CODE BLOOD

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Chapter Twenty Five

After leaving Dean’s Hall, A Li walked back across the campus to face the ogre. She had been in Dr. Murray’s office in the Molecular Sciences building a few times and had dreaded each visit. His workplace was small but imposing. Reprints of articles he had authored in scientific journals filled an entire wall of shelves. Diplomas, honorary awards and pictures of the great doctor with important politicians and scientists covered the space behind his desk. Mementoes of his travels around the world rested on his desk. Plastic knick knacks from pharmaceutical companies filled a small table. A Li always struggled to find her voice in these surroundings. She knocked and opened his door wide enough to stick her head inside.

“A Li, good morning.” Dr. Murray was working on his laptop. “What can I do for you?”

She expected him to ask why she wasn’t at work in the lab. “Good morning, Dr. Murray. I am here to tell you…I must return to…to China tomorrow afternoon. My father is…sick…he has…a heart attack. I must go home. I am sorry, my work…will…uh…” Her English was failing her. Every word seemed wrong. Could he even understand what she was trying to tell him?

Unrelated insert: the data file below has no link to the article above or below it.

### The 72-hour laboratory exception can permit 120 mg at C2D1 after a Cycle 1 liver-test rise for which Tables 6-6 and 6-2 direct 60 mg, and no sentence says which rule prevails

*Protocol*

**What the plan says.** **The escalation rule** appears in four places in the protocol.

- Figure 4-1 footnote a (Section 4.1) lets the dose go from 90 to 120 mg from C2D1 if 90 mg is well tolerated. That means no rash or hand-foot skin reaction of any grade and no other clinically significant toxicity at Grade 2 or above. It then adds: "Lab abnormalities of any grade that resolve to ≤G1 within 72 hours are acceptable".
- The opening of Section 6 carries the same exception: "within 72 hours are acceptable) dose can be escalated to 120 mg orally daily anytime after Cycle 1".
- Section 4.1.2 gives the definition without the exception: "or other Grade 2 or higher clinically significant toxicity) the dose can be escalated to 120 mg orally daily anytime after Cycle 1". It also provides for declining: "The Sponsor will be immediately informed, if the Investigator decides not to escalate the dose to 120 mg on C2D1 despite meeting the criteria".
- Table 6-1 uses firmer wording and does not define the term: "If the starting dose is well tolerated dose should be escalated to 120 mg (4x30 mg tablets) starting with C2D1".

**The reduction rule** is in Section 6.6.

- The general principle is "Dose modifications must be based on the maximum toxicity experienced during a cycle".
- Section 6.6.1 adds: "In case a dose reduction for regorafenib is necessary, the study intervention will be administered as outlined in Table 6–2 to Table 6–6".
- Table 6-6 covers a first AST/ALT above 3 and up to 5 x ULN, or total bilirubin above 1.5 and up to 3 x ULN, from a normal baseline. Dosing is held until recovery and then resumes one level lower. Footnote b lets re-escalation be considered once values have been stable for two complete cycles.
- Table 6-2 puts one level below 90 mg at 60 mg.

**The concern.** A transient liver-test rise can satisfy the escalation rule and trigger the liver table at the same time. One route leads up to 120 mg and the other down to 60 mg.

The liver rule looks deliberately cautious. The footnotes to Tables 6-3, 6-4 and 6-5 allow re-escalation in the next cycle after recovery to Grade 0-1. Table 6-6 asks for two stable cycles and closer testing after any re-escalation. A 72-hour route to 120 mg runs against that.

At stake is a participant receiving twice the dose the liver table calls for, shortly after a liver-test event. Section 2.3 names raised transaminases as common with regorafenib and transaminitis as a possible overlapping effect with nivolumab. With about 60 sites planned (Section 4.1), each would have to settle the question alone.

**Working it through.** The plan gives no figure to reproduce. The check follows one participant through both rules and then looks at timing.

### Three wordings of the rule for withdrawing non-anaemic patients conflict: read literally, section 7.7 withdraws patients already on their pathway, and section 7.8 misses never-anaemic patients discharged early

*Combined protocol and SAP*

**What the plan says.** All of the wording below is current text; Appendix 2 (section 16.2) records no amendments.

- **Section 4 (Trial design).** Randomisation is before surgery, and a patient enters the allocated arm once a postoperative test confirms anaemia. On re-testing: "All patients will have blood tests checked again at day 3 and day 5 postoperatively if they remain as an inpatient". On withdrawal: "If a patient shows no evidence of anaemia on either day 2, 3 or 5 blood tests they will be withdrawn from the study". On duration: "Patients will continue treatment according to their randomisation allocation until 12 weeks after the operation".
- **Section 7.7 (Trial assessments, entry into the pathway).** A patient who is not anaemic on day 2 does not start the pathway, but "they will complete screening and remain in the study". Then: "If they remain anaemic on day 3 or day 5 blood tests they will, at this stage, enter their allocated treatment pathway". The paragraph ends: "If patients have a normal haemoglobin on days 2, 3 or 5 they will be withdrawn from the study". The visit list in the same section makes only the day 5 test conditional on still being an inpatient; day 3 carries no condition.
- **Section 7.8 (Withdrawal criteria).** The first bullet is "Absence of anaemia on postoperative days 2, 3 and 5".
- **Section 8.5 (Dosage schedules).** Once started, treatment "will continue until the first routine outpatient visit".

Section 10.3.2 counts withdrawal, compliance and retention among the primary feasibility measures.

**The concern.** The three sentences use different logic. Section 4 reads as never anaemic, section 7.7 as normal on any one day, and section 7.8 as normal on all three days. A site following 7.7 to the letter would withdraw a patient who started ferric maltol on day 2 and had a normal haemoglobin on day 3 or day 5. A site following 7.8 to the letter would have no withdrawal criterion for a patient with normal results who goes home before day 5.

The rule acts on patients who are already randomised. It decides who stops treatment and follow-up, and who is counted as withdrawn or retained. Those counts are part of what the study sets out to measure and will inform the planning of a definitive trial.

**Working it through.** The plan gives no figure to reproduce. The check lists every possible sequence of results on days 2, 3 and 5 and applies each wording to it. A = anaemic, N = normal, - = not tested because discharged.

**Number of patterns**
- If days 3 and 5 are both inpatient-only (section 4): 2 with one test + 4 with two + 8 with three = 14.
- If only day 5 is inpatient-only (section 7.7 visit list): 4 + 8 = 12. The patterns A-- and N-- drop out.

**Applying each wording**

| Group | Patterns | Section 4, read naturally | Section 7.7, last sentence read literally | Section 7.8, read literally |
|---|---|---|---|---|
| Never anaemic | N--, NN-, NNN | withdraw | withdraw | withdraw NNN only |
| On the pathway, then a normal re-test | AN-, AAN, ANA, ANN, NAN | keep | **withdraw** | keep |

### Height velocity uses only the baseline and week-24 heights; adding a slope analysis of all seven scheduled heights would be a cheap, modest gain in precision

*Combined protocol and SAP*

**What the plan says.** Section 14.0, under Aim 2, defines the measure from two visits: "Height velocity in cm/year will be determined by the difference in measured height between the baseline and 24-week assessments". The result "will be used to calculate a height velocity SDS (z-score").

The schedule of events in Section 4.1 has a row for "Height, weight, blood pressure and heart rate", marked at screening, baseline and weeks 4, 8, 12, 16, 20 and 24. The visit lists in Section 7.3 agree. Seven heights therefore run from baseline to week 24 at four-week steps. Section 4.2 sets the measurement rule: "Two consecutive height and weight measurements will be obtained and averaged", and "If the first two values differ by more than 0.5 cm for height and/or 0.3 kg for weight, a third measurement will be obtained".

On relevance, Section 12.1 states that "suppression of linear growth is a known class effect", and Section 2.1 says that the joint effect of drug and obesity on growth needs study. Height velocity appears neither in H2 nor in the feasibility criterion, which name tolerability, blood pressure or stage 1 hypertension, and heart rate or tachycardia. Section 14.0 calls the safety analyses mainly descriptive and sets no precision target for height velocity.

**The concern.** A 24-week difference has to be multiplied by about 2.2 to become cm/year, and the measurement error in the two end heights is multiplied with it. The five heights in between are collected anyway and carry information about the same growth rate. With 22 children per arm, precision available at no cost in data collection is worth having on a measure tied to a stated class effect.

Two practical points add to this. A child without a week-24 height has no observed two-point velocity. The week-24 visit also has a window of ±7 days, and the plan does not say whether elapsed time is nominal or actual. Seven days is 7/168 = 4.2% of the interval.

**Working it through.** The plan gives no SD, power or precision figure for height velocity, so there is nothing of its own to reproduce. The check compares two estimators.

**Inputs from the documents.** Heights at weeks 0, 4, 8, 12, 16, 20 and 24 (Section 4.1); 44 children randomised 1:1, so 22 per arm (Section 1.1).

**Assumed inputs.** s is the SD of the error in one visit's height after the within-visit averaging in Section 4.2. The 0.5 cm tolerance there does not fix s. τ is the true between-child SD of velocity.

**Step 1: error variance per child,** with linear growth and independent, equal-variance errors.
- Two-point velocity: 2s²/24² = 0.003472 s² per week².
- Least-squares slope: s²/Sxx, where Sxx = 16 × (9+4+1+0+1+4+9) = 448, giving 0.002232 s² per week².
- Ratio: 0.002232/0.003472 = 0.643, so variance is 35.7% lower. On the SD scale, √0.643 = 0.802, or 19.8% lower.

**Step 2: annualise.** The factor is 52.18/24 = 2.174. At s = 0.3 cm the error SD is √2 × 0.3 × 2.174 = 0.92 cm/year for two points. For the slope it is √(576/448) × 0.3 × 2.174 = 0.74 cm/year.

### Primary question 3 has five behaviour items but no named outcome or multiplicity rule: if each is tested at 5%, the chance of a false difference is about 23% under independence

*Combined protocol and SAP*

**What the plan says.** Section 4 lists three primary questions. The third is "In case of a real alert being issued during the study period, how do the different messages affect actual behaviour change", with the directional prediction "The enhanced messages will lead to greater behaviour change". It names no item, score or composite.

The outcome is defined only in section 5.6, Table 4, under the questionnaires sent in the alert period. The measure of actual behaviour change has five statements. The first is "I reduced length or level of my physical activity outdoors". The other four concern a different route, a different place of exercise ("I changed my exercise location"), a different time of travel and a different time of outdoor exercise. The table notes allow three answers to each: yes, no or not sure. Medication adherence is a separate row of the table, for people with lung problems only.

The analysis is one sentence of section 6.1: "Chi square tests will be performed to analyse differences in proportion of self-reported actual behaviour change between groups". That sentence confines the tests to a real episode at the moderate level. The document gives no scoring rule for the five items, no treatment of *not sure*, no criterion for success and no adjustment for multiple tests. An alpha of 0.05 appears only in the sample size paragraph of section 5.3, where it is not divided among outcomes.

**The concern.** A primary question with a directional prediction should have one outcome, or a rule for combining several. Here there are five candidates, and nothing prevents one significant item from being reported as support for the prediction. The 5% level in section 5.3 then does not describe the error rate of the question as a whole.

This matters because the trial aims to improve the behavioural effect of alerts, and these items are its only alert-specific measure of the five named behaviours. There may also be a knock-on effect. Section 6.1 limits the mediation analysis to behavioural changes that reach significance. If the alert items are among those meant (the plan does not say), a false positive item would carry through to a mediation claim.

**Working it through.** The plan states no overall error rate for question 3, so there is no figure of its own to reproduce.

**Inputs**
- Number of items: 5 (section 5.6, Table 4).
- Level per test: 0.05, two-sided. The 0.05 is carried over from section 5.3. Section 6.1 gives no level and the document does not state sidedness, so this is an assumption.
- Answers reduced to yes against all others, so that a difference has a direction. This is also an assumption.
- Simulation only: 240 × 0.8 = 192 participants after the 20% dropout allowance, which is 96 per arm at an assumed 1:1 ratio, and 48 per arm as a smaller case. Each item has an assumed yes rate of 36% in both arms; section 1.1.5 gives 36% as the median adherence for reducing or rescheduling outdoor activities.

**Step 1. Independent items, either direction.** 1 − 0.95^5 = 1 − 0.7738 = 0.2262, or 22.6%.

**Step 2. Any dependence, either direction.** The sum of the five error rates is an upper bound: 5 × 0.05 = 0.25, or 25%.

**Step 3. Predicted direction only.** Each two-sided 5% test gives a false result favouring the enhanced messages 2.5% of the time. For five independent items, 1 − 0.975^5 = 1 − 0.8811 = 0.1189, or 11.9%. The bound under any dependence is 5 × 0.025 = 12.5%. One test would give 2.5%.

He stopped his work, was silent for a moment, looked up at her and said, “Your father is ill? Then you should be with him. Family comes first, research comes second.”

He spoke in an even pitch. In Chinese, tone and emphasis told everything. A Li couldn’t determine whether he was sympathetic, disappointed or angry.

He glanced at the calendar on his desk. “Today is Wednesday, the 16th. If you are gone more than a week, we will…”

The old man was estimating how her absence would affect the timelines of the other research projects. A week was no time at all. Pa Lags might need her for a longer time. She might have to comfort him in his last days. It could be a month, it could be longer.

He pushed his glasses to the top of his head. “I know you must think I’m very harsh, but I do value what you are doing. I understand that your father needs you now, but just remember that I need you here in the laboratory as well. Your work is important. We’re doing critical research and it’s behind schedule. Everyone’s input counts.”

A Li waited for him to say something more, perhaps express a wish for Pa Lag’s recovery.

“Send me a message as soon as you can and let me know when you’re coming back.” He held her gaze for a moment, then turned back to his laptop. “Have a safe trip.”